Jose Mourinho is universally adored at Stamford Bridge, Diego Costa and Eden Hazard are blamed for the former’s manager downfall and other things we learned from Chelsea 3 Sunderland 1

Jose is universally loved by home faithful

He might have twice been handed his P45 by Chelsea but Mourinho’s legacy at Stamford Bridge is secure. Supporters made it abundantly clear the esteem in which the Portugese is held with their universal support in the first match since his dismissal. They sung his name before kick-off and throughout the game, held aloft banners in support and all sprang to their feet minutes into the game as the chant of ‘Stand up for the Special One’ rang around Stamford Bridge. Jose is still special in the eyes of the fans.

Costa and Fabregas blamed for Mourinho demise

The message from the Chelsea fans at a mutinous Stamford Bridge was clear. They believe Diego Costa and Cesc Fabregas played a major role in Mourinho’s downfall. As the Portugese’s name echoed around the ground before kick-off, Costa and Fabregas were notably booed when the team sheet was read out by the stadium announcer, while Willian was given rapturous applause. With fans vocal in their support of Mourinho, one banner read: “You let Jose down, you let us down.” Another was even more emphatic. Costa, Fabregas and Hazard were dubbed ‘the three rats’.  When Fabregas was substituted after 70 minutes, the response was a mix of muted applause and jeers. When Costa was hooked five minutes later after another disappointing display, the boos were more audible and a chant of ‘Jose Mourinho’ reverberated around the stadium.

Didier Drogba was sat alongside Roman Abramovich and new manager Guus Hiddink at Stamford Bridge for the Sunderland match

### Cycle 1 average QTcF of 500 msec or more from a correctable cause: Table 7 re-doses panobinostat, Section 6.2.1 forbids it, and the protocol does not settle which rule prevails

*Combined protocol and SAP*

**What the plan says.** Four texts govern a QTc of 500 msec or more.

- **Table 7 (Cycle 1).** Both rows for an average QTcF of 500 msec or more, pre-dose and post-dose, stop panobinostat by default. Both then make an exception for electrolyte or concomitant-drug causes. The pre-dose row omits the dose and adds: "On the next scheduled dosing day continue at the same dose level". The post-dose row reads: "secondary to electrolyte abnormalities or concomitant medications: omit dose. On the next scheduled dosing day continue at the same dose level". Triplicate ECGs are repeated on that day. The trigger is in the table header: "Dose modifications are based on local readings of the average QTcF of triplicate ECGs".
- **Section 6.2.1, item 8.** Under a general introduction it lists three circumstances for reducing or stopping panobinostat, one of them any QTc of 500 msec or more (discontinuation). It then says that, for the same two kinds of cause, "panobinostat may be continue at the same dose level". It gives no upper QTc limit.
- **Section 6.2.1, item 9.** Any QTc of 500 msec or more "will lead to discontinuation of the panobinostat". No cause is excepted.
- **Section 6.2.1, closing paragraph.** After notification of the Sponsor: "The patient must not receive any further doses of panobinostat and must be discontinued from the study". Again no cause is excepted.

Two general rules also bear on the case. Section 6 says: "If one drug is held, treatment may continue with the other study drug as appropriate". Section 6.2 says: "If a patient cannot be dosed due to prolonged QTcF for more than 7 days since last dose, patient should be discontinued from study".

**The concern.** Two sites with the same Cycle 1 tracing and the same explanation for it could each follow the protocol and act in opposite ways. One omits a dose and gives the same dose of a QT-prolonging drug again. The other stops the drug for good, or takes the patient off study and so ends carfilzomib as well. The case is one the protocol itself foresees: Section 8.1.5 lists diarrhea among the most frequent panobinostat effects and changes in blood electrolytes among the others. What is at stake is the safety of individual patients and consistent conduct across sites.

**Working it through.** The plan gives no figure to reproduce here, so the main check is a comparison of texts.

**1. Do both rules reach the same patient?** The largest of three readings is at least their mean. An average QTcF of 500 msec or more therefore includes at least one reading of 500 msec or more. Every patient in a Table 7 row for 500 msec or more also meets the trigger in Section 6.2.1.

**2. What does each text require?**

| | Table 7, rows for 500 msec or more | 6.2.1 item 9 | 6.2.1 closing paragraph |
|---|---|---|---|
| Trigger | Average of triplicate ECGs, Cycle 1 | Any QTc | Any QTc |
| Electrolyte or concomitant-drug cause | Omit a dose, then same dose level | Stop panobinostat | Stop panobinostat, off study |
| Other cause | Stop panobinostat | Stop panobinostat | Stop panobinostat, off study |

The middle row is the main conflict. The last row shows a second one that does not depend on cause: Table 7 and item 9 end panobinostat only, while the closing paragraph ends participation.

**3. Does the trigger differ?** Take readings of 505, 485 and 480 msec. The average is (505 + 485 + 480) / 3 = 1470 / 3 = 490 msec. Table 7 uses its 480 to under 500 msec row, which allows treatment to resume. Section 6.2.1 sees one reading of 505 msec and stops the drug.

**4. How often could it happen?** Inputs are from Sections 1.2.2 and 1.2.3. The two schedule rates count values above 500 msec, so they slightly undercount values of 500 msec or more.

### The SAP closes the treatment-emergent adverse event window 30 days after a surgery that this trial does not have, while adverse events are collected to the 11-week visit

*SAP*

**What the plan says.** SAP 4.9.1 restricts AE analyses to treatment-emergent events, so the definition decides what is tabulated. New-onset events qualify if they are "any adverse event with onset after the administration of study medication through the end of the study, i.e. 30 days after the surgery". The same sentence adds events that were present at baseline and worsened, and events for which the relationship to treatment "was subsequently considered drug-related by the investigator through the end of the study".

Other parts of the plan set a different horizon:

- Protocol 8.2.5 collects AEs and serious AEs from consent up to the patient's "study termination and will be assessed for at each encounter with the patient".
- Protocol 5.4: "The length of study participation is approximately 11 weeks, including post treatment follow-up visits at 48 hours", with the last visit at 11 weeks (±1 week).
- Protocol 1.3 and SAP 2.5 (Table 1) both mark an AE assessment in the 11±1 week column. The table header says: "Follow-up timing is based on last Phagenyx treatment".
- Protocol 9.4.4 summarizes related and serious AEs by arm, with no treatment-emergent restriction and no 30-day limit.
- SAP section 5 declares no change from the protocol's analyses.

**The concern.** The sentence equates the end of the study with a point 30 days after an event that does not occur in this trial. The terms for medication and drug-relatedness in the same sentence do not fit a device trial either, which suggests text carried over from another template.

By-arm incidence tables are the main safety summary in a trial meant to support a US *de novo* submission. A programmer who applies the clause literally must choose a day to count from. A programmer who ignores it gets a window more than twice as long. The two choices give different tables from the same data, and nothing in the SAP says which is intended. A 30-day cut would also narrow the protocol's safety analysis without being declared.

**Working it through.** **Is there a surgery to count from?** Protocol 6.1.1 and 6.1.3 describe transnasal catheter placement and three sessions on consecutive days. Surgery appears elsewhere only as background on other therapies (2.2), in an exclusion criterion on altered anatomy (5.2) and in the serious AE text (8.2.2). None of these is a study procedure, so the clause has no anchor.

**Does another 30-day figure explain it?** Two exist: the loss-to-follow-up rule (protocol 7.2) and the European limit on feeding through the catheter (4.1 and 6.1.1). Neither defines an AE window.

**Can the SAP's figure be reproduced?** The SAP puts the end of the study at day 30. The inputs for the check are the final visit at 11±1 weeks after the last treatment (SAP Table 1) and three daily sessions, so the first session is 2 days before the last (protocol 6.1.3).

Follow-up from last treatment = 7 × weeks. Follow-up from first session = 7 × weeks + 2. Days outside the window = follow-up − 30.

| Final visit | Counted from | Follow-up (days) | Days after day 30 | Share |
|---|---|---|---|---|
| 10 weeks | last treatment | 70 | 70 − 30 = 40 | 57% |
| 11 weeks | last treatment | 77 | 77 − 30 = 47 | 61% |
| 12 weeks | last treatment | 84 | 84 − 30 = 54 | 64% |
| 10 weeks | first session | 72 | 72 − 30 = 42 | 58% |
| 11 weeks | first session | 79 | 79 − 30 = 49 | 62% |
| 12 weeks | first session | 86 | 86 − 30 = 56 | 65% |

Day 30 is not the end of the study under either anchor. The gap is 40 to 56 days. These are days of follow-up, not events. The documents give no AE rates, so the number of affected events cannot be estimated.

Holy trinity: Drogba was flanked by Abramovich and Hiddink at Stamford Bridge

Drogba has Roman’s ear

Stories about a senior role for Didier Drogba at Chelsea have gathered pace in recent days and they were given further momentum by the ex-Blues strikers’ appearance in Abramovich’s executive box on Saturday afternoon. Flanked on either side by the owner and interim manager Guus Hiddink, the 37-year-old demonstrated that he could be part of new power axis at the Bridge. However, a major role in the short term is unlikely as Drogba is still banging in the goals for Montreal Impact in the MLS.

Ivanovic can still score crucial goals

No Chelsea player has been more wretched this season than Branislav Ivanovic, and he was among those jeered before kick-off as the fans rounded on a number of the under-performing regulars. His emphatic early goal to set the home side on their way may have raised an eyebrow of a certain Portugese gentleman who has watched the right-back be a shadow of his former self this season.

Thibaut Courtois

Courtois is one of few home players in fans’ good books

Thibaut Courtois’ three-month injury absence this season, and his solid form either side of that period, means he has escaped the criticism heaped on the rest of his under-performing colleagues. One of the few home players in the fans’ good books, Courtois made some important second-half saves as Sunderland built some pressure and carved out some decent opportunities after Fabio Borini had given them a lifeline. Unlike some of his team-mates, the Belgian can look himself in the shaving mirror and not feel embarrassed.